The Cost of Agricultural Nutrient Runoff

by Michael Curley


The following excerpt, published in the June 2019 issue of Water Finance and Management magazine,  recognizes the top polluter of US water today, agricultural runoff, and shows why it’s such a hard problem to solve.


Water quality is a major problem throughout the United States. But it’s not nearly as bad as it used to be. In 1969, the Cuyahoga River in Cleveland was so polluted that is actually caught fire! That made headlines all across the country and galvanized the U.S. Congress into passing the Clean Water Act (CWA) in 1072 over the veto of President Nixon. The CWA contained a funding provision called the construction grant program to be administered by the U.S. Environmental Protection Agency (EPA). Over the next 15 years, EPA handed out over $70 billion of funds to local governments or authorities for sewer projects. The construction grant program required a local match. So, between federal grants and the local matching funds, the US spent well over $100 billion controlling urban water pollution between 1972 and 1987.


By 1987, EPA had tired of watching abuses in its grant program and Ronald Reagan, who was no friend of grants to begin with, was president. So, the CWA was amended to replace the construction grant program with a loan program called the Clean Water State Revolving Fund (CWSRF).


In 1972, when the CWA was first passed, urban sewage was the No. 1 source of water pollution…Since 1987, the CWSRF has provided more than $135 billion of financial assistance for almost 40,000 clean water projects.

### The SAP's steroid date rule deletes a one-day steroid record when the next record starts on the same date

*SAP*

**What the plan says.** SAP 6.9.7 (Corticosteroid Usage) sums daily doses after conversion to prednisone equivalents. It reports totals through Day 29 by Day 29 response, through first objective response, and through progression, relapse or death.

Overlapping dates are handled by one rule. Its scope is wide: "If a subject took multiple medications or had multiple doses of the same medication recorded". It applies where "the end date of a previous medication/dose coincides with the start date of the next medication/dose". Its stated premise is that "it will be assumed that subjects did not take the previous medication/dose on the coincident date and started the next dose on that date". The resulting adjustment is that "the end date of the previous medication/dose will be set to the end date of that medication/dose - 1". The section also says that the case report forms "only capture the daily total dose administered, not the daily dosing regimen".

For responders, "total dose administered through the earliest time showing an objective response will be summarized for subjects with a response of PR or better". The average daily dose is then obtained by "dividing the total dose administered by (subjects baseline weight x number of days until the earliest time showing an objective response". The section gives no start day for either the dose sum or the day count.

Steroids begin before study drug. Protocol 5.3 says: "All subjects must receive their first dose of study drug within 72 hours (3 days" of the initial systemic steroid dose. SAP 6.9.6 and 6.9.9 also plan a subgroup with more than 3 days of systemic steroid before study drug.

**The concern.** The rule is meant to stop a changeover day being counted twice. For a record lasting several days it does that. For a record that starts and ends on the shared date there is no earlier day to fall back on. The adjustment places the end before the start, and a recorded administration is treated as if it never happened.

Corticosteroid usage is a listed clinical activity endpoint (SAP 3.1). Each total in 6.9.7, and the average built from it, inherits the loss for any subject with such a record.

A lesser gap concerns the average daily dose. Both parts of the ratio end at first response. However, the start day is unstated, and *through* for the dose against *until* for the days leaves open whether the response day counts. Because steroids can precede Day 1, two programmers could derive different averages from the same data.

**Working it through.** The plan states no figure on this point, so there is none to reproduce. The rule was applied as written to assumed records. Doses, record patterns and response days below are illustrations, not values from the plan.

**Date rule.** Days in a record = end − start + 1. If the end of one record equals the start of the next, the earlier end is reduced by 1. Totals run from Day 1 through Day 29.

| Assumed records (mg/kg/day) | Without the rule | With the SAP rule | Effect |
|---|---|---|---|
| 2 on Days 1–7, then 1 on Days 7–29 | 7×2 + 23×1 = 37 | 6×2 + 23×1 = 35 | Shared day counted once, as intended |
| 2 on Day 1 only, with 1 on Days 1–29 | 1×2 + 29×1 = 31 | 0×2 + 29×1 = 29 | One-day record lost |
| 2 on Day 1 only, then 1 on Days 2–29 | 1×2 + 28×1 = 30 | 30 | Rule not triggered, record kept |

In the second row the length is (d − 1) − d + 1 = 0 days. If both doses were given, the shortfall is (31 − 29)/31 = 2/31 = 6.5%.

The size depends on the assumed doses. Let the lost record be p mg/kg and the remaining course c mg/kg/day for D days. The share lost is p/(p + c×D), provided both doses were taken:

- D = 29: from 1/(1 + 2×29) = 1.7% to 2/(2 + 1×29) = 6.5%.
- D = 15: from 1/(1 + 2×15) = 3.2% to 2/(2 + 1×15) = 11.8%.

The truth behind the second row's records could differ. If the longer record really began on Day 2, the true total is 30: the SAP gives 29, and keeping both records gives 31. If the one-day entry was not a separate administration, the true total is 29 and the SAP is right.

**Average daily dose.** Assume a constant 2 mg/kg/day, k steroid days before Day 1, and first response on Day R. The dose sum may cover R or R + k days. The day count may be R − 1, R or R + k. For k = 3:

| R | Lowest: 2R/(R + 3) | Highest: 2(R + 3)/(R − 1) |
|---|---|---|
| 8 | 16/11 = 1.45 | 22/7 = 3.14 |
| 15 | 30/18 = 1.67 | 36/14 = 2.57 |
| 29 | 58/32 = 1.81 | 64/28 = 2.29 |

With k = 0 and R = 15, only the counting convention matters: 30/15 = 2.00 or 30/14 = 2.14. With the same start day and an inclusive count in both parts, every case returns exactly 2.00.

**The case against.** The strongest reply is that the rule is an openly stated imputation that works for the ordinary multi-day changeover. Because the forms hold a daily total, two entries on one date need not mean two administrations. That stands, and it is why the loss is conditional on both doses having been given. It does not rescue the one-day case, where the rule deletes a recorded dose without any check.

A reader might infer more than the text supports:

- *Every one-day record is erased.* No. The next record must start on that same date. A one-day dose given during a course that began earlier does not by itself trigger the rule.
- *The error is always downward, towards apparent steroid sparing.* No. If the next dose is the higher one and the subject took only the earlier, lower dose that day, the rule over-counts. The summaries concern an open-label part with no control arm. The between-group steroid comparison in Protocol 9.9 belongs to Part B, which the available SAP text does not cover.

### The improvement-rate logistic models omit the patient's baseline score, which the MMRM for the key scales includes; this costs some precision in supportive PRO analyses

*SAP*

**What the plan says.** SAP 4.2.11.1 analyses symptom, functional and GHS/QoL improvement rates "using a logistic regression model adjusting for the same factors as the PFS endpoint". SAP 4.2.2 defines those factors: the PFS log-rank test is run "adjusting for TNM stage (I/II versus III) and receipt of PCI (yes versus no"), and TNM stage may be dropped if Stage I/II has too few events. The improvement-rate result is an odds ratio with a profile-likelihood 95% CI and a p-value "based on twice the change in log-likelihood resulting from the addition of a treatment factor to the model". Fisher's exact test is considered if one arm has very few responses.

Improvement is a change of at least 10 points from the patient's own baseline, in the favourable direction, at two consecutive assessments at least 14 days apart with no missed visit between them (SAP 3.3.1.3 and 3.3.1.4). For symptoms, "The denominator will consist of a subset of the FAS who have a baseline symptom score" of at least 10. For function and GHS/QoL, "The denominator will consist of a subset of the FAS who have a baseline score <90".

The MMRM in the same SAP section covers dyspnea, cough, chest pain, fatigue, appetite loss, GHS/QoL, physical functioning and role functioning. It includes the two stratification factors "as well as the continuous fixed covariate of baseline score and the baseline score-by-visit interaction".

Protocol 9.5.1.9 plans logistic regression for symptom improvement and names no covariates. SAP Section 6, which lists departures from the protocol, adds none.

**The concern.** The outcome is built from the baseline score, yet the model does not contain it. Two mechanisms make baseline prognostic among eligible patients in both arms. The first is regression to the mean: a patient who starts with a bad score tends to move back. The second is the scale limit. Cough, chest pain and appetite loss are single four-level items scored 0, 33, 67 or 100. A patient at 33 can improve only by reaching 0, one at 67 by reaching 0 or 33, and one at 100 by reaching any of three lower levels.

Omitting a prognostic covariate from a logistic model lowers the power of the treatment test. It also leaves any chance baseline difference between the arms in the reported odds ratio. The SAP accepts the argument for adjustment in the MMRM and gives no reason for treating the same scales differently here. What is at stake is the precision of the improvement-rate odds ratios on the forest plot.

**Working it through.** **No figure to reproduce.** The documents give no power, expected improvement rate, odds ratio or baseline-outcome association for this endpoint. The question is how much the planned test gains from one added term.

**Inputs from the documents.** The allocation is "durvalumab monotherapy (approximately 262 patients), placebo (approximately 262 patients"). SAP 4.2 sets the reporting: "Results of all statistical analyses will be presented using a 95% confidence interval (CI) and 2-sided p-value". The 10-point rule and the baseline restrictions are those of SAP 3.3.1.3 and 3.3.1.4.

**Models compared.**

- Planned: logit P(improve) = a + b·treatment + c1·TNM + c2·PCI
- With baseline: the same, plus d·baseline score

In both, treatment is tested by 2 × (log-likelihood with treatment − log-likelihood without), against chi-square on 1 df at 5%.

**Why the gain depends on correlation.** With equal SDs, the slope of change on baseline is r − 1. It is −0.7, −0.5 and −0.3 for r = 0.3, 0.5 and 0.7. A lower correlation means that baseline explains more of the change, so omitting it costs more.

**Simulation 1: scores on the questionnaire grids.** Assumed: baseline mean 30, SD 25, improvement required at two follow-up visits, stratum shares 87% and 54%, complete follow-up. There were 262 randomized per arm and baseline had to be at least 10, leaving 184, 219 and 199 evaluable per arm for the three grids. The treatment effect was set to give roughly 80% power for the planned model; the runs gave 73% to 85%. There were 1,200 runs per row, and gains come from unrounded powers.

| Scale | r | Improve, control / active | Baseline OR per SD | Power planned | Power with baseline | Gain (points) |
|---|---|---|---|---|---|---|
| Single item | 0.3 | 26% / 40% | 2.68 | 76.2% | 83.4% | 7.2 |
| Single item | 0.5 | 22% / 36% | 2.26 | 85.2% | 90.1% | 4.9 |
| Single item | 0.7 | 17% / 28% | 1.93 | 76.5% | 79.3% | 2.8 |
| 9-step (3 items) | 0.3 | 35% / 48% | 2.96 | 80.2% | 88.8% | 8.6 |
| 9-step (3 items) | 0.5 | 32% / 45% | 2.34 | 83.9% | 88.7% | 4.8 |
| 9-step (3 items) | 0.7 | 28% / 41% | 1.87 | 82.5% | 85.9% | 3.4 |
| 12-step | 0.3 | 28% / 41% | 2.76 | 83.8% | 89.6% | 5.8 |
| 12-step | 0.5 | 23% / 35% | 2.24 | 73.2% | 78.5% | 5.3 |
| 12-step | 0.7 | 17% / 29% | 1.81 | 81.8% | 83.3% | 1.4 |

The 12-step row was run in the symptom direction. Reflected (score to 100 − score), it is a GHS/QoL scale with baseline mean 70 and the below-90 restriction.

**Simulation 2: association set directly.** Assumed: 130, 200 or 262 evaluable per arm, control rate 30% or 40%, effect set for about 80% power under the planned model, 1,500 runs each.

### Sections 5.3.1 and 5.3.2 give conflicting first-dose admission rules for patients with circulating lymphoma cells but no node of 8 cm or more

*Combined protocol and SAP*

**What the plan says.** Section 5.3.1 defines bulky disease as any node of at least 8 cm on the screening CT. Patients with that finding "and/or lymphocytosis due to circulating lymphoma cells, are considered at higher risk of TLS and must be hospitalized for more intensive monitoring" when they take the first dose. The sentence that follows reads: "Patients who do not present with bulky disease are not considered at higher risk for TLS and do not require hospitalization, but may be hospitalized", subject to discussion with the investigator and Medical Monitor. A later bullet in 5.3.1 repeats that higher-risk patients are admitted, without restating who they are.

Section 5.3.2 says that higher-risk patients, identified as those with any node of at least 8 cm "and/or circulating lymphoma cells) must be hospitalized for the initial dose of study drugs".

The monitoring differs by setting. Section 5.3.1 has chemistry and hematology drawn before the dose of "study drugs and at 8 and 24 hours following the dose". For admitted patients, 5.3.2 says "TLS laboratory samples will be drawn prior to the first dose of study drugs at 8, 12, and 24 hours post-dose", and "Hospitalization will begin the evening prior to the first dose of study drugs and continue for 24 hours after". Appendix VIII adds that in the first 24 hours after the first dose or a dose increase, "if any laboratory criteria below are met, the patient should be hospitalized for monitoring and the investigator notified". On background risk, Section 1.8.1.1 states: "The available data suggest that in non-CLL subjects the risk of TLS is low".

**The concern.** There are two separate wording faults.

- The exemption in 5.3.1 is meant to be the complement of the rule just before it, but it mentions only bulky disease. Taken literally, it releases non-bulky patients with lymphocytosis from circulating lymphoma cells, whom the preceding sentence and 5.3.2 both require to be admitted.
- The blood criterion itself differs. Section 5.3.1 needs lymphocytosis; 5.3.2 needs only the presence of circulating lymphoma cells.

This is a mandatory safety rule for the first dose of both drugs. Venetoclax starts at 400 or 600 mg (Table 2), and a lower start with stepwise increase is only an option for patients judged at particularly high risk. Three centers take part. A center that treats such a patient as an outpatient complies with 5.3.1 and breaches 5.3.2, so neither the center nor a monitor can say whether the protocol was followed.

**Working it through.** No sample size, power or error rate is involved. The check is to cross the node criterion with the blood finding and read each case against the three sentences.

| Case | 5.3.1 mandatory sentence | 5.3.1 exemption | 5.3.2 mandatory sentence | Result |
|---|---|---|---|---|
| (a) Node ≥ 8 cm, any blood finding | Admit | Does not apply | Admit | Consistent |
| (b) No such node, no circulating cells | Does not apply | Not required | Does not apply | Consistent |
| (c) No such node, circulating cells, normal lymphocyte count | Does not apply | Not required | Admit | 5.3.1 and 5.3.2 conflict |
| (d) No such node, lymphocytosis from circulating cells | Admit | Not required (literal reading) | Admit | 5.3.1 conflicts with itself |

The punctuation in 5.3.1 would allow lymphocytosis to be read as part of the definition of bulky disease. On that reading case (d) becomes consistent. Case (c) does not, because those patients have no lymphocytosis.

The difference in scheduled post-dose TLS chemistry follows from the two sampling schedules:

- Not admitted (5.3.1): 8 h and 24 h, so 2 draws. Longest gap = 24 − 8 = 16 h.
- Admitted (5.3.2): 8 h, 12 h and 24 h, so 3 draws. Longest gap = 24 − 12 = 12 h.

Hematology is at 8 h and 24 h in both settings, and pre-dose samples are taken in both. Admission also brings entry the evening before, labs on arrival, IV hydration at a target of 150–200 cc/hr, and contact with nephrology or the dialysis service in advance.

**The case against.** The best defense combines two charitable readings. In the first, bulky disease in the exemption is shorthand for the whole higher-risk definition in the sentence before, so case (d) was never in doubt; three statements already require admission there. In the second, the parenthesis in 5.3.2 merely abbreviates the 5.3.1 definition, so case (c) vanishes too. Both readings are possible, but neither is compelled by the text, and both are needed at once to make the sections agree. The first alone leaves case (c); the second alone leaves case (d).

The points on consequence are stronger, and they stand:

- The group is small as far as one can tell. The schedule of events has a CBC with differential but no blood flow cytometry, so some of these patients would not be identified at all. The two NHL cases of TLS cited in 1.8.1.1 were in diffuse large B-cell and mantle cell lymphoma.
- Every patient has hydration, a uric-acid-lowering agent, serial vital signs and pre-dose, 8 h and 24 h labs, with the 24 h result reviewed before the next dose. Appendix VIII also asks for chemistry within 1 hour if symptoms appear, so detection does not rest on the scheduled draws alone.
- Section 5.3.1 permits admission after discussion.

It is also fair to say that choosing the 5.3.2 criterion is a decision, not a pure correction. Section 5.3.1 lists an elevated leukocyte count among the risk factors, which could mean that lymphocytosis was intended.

Between the $100 billion construction grant program and the $135 billion spent by the CWSRF and the hundreds of billions of dollars more that has come from the municipal bond market, we have pretty much won the war on urban sewage. It is no longer the No. 1 water pollution problem.



Now the No. 1 source of water pollution in the United States is agricultural runoff. But in terms of attacking this problem, we have an “equipment” issue. The “equipment” is the payment method. Both the municipal bond market and the CWSRF – the two major sources of funds for water pollution abatement – are ill suited to making, say, a $50,000 loan to a farmer for a Best Management Practice (BMP) that would reduce agricultural runoff.



There is a second problem, which is worse: who pays? When the CWSRFs lend money to wastewater authorities, these agencies usually have tens of thousands of ratepayers over whom they can spread the cost. An upgrade to their treatment plant might cost $10 million. But they could borrow 100 percent of this money from their CWSRF” at a low interest rate and spread the cost across their users for a small fee.



Contrast this with a farmer who can build a constructed wetland on 2 acres of his land that he doesn’t need for crops. This would certainly make a major reduction in the runoff from his farm. The wetland might cost $100,000. The farmer could also borrow from the CWSRF under the same terms,” but the farmer would have to pay for the entire amount.



There is no legal authority in the CWA to require the farmer to do anything. He can simply go on polluting.”



The author goes on to suggest two possible solutions to this problem including sponsorship by a government entity and adoption by a publicly owned treatment works system that can receive credits on pollution permits for assisting in the project.

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